Last year, the Public Accounts Committee reported on the disastrous failure of the deal with Capita for Army recruitment. That contract has seen costs soar up to £677 million in 2018 and yet it has failed to deliver, leaving the Army understrength. The PAC also highlighted problems with other contracts and added:
“We are disappointed to see the MoD replicate the contract management errors that our Committee sees all too often across government.”
Our military deserves better and increases in spending must be matched by rooting out such scandalous wastes of public money.
I also ask the noble Baroness about the certainty of this funding and its impact on other areas of public spending. The costs of the pandemic are eye-wateringly large. Government borrowing between April and November was £215 billion and is projected to rise further. The deficit continues to grow. The announcement that the defence budget will grow by 4.2% above inflation each year means that, by 2024-25, it will be £7 billion higher than at present, in real terms. That is a significant increase, as she is aware. With the spending review this week, there are strong indications that the Chancellor will impose a public sector pay freeze, including for military personnel and those who have been at the heart of tackling this pandemic and protecting the public. Post Covid, we need to invest to regrow our economy and protect jobs. We all know that difficult decisions will have to be taken. Can the noble Baroness, without pre-empting the Chancellor’s Statement, tell the House whether the additional costs of defence spending will be met from increased taxation or cuts in other areas of public spending?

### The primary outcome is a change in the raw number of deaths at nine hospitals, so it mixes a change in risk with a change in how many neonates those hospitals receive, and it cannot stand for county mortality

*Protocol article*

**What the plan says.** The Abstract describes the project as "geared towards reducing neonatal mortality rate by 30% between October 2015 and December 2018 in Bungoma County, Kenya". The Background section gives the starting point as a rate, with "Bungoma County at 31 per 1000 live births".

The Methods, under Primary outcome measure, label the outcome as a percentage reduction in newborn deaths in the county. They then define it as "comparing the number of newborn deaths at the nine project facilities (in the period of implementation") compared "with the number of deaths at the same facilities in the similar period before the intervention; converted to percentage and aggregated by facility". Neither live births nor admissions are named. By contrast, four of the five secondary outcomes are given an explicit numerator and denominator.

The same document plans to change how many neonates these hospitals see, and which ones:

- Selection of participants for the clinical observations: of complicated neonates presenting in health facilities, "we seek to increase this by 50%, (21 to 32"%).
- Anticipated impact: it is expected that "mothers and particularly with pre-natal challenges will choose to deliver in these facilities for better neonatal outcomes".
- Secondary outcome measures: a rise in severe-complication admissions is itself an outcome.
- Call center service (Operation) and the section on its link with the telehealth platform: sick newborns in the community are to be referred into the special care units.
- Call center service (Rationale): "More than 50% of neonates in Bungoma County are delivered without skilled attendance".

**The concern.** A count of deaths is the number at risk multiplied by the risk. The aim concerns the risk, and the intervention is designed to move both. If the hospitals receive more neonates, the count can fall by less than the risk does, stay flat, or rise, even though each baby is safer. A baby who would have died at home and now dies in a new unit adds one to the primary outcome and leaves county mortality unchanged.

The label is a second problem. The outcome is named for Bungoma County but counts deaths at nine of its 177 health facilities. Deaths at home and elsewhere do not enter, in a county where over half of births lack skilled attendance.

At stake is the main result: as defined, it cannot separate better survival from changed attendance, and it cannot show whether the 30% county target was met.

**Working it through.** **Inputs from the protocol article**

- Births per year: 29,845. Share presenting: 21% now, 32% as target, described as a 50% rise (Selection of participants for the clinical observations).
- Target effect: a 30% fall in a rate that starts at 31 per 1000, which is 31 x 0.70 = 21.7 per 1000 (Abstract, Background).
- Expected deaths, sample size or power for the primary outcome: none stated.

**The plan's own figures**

In his Statement, the Prime Minister is correct to say that
“our national security in 20 years’ time will depend on decisions”
that he is making today. Unlike the extensive consultation in 1998, the call for evidence for this review lasted just one month. We expected to see the integrated review published this month and I understand it has now been delayed until next year. I do not know if the noble Baroness is able to explain the reasons for the delay, but I hope that she will tell your Lordships’ House that the delay will allow for engagement and consultation with all involved. Doing so will have an impact on the likely success of such an integrated review and strategy. We need an ambitious strategy to develop new international relationships and protect our country against serious threats in the years ahead. Defence spending is essential to this, but the Government still need to address the strategy and identify the diverse threats to peace and stability. Doing so requires a coherent, co-ordinated plan with, at its core, a vision of the UK as a moral force for good.